Son who spoke out against infamous polygamous leader dies
SALT LAKE CITY — A man who spoke out against his infamous father who led a polygamous sect has died, his sister said Tuesday.
Roy Jeffs was abused sexually and psychologically as a child by their father Warren Jeffs, and died by suicide May 29, his sister and brother said. He was 26.
He was determined to tell his story to help other loved ones break away from the group controlled by their father, who is serving a life prison sentence in Texas after being convicted of sexually assaulting girls he considered wives.
Roy Jeffs told The Associated Press in 2015 that his father controlled the group based along the Utah-Arizona state line with an iron fist, separating families and banning things such as movies and bicycles.
Roy Jeffs’ mother remained in the group, and the complete separation from her was especially painful for him. He never stopped trying to reach her, said his brother, Raymond Jeffs. A funeral is planned for Saturday, and the family has set up a GoFundMe account to help pay the costs.
“He never quit trying to have his voice heard, to make everyone realize what abuse Father had done to him, to his family to everyone,” said Raymond Jeffs.
He hoped that by speaking out he could eventually help the family reunite out of Warren Jeffs’ grip, his sister Rachel Jeffs said.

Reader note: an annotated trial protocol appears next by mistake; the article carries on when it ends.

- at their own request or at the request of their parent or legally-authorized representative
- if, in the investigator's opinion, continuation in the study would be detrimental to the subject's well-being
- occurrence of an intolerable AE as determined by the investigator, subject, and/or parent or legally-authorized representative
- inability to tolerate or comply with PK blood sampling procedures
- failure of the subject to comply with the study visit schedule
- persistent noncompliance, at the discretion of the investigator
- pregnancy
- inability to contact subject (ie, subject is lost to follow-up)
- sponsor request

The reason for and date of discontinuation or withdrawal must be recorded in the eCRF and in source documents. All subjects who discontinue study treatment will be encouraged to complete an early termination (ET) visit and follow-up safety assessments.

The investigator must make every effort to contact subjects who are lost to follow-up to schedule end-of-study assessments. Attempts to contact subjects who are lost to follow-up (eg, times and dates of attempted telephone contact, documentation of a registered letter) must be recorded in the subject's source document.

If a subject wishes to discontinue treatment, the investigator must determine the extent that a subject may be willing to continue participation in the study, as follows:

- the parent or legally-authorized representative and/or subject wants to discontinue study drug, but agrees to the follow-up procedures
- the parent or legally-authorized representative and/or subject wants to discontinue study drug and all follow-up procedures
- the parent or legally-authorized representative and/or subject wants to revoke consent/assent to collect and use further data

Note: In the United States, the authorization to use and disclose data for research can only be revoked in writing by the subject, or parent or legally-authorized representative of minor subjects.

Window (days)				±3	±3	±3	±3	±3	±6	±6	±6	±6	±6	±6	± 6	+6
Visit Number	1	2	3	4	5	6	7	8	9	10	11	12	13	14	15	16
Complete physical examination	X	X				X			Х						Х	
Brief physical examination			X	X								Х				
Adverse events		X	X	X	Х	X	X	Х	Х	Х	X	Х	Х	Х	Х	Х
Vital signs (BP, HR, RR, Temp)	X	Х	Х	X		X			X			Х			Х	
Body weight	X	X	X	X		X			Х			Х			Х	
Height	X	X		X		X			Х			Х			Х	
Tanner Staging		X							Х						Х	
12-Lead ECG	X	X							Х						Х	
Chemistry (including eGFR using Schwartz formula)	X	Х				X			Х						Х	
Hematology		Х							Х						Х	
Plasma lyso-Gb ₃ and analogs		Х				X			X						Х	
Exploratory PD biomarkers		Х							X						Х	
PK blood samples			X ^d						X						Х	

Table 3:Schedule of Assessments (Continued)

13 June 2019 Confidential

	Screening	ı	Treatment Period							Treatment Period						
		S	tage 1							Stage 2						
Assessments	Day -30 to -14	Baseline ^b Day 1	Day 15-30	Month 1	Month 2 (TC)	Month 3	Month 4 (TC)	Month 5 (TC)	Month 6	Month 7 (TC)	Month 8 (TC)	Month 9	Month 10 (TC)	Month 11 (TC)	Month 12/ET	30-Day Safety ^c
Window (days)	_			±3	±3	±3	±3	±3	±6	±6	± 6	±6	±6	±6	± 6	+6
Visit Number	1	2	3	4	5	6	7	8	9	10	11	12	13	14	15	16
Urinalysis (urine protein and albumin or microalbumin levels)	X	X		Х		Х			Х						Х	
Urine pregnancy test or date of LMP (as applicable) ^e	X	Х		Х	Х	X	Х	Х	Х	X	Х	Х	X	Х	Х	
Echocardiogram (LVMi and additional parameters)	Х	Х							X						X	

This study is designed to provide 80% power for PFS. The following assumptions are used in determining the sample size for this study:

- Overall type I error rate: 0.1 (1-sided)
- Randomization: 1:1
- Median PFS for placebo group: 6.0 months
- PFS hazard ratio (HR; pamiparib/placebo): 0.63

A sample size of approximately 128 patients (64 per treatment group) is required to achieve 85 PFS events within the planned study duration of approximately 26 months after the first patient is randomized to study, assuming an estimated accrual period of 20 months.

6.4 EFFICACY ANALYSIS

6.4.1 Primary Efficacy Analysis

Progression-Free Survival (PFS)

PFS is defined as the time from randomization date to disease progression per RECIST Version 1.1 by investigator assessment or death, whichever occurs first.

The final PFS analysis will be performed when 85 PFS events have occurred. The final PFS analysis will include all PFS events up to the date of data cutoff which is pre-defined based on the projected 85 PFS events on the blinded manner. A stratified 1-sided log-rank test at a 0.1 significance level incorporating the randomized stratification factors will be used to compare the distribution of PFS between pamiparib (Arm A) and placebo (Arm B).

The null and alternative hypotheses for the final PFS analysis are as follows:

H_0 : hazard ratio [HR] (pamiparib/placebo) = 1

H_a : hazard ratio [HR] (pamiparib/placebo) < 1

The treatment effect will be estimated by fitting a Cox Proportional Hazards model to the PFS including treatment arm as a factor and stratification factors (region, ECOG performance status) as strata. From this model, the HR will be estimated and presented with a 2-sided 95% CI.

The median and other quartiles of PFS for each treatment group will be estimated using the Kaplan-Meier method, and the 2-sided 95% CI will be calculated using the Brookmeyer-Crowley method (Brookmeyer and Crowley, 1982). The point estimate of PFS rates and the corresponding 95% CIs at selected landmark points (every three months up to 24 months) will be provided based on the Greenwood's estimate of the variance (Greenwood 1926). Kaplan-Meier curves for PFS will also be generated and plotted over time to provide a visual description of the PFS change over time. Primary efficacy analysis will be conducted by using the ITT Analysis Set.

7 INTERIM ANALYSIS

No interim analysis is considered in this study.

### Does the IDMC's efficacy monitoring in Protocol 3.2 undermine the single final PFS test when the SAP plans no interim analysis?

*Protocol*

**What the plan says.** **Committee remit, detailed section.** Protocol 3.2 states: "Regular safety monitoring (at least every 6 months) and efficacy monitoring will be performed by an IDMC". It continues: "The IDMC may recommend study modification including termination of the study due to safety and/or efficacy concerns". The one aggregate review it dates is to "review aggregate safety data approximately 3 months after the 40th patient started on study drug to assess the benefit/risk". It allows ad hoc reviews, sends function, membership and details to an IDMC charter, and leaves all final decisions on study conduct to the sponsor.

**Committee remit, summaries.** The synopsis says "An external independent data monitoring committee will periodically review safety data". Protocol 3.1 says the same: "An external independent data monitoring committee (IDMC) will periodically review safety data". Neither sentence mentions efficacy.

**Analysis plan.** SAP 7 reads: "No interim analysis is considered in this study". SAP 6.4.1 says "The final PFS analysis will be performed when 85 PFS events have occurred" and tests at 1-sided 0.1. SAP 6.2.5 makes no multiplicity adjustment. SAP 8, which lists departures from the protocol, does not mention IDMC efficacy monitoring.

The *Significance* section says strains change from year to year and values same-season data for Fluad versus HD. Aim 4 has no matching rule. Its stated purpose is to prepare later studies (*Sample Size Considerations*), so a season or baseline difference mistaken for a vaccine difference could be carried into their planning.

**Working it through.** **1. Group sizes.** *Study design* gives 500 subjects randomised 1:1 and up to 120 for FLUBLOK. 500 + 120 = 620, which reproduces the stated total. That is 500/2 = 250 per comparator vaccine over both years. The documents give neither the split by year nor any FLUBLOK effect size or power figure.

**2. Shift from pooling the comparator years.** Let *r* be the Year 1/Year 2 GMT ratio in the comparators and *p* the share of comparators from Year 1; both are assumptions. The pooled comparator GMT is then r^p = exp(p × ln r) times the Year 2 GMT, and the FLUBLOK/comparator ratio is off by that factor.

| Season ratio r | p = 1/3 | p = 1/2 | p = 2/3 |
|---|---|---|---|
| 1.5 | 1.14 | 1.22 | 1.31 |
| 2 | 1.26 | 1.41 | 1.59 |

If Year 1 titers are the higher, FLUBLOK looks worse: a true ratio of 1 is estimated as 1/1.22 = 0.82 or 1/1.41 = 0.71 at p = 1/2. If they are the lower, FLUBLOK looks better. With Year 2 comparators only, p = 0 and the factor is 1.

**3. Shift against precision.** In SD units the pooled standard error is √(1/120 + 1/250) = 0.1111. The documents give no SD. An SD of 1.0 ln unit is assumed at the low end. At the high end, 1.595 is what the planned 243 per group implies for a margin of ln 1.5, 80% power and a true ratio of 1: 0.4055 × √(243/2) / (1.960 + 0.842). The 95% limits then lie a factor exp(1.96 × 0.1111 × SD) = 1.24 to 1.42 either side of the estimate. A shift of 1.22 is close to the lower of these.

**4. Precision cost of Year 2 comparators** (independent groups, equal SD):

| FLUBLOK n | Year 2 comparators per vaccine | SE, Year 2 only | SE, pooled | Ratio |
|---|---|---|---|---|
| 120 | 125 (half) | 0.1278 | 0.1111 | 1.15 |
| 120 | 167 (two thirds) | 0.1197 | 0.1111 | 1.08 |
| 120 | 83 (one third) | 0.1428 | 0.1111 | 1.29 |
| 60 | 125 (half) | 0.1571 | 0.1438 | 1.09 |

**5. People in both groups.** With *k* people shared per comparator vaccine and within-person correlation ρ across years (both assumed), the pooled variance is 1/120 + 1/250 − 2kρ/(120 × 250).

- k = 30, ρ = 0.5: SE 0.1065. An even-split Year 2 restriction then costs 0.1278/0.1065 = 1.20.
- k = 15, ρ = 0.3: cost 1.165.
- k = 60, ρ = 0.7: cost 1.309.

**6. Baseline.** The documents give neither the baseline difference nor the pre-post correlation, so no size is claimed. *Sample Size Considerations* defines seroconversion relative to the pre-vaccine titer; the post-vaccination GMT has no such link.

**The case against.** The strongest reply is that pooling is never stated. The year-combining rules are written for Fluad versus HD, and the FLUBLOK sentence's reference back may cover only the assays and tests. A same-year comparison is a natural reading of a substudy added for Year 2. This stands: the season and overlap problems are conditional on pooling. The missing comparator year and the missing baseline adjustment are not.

“I know his whole goal was to bring the family together and be more kind to each other in a more loving world,” she said. “I know he just wanted everyone to be happy.”
Rachel Jeffs has publicly accused her father of sexually abusing her as well.
Warren Jeffs refused an AP request for comment made through Texas prison officials on Tuesday, and no lawyer or representative could immediately be found for comment.
The group known as The Fundamentalist Church of Jesus Christ of Latter-day Saints does not have a spokesman or a phone listing where leaders can be contacted. Rachel Jeffs said her father continues to control the group from prison.
Roy Jeffs said he was sexually abused by his father before he turned 6 years old. He finally decided to leave after years of being controlled, manipulated and shuffled around the country to atone for perceived transgressions, he told the AP.
“If I think about too hard, think about everything that has happened, it just breaks me down real bad,” he said in 2015.
He said his father imposed his control over followers by reassigning children and wives to different men, sending people to “houses of hiding” and wielding the constant threat of exile. Cellphones, toys, movies, the internet, bicycles and even swimming have been strictly forbidden.
“I just want the truth to be out there,” Roy Jeffs said. “I want that information to be there so when people are questioning things and they are looking around, my story is there.”